7. Cascella, M., Rajinik, M., Cuomo, A., Dulebohn, S., & Di Napoli, R. (2020). Features, Evaluation and Treatment Coronavirus (COVID-19). StatsPearls. Retrieved from
  8. Firth, S. (2020, March 5). Singapore: The Model for COVID-19 Response? Retrieved from
  9. Baggaley, K. (2020, March 11). COVID-19 symptoms typically appear 5 days after infection. Retrieved from
  10. Cool, J, and D Zappetti. “The Physiology of Stress.” Medical Student Well-Being, 5 Jan. 2019, pp. 1–15., doi:
  11. Van Doremalen, N, et al. “ Aerosol and Surface Stability of HCoV-19 (SARS-CoV-2) Compared to SARS-CoV-1.” NEJM Original Article, doi:
  12. “2019-2020 U.S. Flu Season: Preliminary Burden Estimates.” Centers for Disease Control and Prevention, Centers for Disease Control and Prevention, 13 Mar. 2020,
  13. Specht, Liz, and Ronald Katz. Simple Math Offers Alarming Answers about Covid-19, Health Care. 10 Mar. 2020,
  14. Sanche, Steven, et al. “Early Release – High Contagiousness and Rapid Spread of Severe Acute Respiratory Syndrome Coronavirus 2 – Volume 26, Number 7-July 2020 – Emerging Infectious Diseases Journal – CDC.”Centers for Disease Control and Prevention, Centers for Disease Control and Prevention,
  15. Mervosh, Sarah, et al. “See Which States and Cities Have Told Residents to Stay at Home.” The New York Times, The New York Times, 24 Mar. 2020,
  16. Greenhalgh, Trisha, et al. “Face Masks for the Public during the Covid-19 Crisis.” The BMJ, British Medical Journal Publishing Group, 9 Apr. 2020,>
  17. Kushner, T. “SARS-CoV-2: Masks and Running.” Google, Google,

Image: iRunFar/Meghan Hicks

There are 86 comments

    1. Joe Uhan

      First: amazing article, Corrine – thanks for the thorough (and fast) production!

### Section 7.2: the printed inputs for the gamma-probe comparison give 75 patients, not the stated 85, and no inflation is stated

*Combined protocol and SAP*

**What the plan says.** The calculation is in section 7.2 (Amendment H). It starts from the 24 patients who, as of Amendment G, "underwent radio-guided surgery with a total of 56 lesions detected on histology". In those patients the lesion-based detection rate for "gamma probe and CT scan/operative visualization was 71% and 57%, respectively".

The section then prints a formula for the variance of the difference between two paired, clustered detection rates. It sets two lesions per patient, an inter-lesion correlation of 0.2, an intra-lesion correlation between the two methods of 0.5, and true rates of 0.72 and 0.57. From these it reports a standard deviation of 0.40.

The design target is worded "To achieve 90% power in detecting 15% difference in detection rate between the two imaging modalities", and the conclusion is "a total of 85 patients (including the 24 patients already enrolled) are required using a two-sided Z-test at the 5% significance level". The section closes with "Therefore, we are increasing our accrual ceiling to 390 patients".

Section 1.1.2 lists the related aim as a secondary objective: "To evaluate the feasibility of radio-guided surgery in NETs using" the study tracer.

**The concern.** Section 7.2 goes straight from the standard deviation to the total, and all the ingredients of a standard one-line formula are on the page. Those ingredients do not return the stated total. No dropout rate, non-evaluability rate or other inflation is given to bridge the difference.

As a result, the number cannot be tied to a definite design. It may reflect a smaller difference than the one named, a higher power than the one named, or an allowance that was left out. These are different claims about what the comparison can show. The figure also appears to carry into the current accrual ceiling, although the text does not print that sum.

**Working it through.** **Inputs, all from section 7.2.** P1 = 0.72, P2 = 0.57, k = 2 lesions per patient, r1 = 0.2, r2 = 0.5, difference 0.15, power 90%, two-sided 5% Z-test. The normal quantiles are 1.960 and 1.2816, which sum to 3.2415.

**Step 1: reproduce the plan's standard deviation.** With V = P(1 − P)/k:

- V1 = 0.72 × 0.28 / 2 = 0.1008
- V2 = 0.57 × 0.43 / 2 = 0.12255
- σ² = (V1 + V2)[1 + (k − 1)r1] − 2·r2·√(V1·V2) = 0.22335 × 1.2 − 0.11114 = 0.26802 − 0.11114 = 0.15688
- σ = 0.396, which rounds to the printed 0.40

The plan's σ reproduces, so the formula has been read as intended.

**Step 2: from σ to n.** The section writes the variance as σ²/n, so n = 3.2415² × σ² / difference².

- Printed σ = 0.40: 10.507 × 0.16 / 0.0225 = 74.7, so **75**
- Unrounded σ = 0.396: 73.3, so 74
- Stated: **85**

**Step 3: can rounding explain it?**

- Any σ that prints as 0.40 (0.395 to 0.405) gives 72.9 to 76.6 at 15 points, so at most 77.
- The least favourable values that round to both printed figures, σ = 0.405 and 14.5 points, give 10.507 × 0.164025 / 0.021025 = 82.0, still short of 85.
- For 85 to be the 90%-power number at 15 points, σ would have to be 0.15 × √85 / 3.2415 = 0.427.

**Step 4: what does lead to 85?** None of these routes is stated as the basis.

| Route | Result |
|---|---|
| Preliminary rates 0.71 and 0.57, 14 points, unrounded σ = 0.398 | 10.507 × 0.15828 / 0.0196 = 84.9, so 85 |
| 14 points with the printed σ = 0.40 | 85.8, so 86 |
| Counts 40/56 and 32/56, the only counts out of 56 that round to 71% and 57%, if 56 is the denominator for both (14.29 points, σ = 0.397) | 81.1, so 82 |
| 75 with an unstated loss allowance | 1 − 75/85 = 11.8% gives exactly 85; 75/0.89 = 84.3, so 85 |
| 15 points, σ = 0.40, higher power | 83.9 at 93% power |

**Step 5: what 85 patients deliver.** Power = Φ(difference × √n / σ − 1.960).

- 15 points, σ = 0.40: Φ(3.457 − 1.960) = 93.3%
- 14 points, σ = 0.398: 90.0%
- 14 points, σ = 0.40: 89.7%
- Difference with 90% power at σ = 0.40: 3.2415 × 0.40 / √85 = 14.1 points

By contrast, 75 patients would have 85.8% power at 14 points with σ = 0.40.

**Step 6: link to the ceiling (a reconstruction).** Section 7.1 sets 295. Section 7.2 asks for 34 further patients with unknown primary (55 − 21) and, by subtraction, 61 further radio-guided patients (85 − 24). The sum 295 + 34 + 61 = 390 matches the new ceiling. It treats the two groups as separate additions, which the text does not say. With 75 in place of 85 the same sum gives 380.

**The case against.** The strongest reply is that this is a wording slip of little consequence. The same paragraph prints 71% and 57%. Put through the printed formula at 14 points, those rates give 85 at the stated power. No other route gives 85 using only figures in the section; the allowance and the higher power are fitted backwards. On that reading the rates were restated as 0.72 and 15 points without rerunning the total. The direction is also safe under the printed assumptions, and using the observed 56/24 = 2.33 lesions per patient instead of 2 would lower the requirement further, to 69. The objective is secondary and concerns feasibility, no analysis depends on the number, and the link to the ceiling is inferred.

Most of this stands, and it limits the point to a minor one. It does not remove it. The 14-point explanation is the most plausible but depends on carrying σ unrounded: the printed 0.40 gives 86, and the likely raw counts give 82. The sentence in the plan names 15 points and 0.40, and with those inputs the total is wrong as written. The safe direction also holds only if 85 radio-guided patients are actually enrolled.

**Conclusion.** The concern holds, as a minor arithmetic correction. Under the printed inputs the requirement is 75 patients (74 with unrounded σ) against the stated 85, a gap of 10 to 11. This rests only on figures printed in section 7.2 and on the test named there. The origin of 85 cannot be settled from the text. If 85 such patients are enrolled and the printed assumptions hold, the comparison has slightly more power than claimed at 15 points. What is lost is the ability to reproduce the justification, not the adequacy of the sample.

Second: per early research out of Wuhan, the covid19 – like it’s “relatives” (SARS and MERS) – is beginning to show signs of both significant lung capacity decreases (20-30%, in acute post-recovery) and potential for long-term lung damage:

      Runners, themselves, need to be concerned.

      1. Corrine Malcolm

        Hi Joe,
        Thanks for bringing up the potential long term effects of other coronaviruses. The patients that are having significant lung capacity decreases are the ones who develop something called ARDS (Acute Respiratory Distress Syndrome), these are the patients that are going to end up on ventilators in the ICU. The ones who recover from the ICU end up having their lung function significantly reduced for several months up to two years even, but do generally recover their lung function after that time. We won’t know until this is all said and done, and what percent of patients requiring intensive care (~5%) die (hopefully no more than ~1% but potentially up to 4% in the total infected population). From the data coming out of China currently the majority of the patients requiring intensive care is coming from the elderly population, though people with underlying comorbidities are at risk as well.
        We’ll do our best to keep this article updated as things progress!

    2. Eric Lee

      As with any illness, training hard while your body tries to recover is detrimental to the healing process. Unlikely to do long term damage, but maybe just take it easy and let your body do it’s job combating the infection.

  1. Tim Jordan

    Superb article.
    As a doctor I have been trying to get the seriousness of this outbreak across to people ever since China announced its emergence and mortality rate.
    I live in France where the government has reacted promptly, given good advice, and mobilised all the services to be prepared.
    My elderly parents live in the UK where the story is completely the opposite.
    I will be sending your article to everyone I know, most of them not runners, because it is the best description of what to do and what not to do, and more imortantly why, that I have read so far.
    Well done and thank you.
    PS: there are a few details you could add if you wanted to regarding rates of mutation and reinfection but you may well cosnider these as information overload.

    1. Corrine Malcolm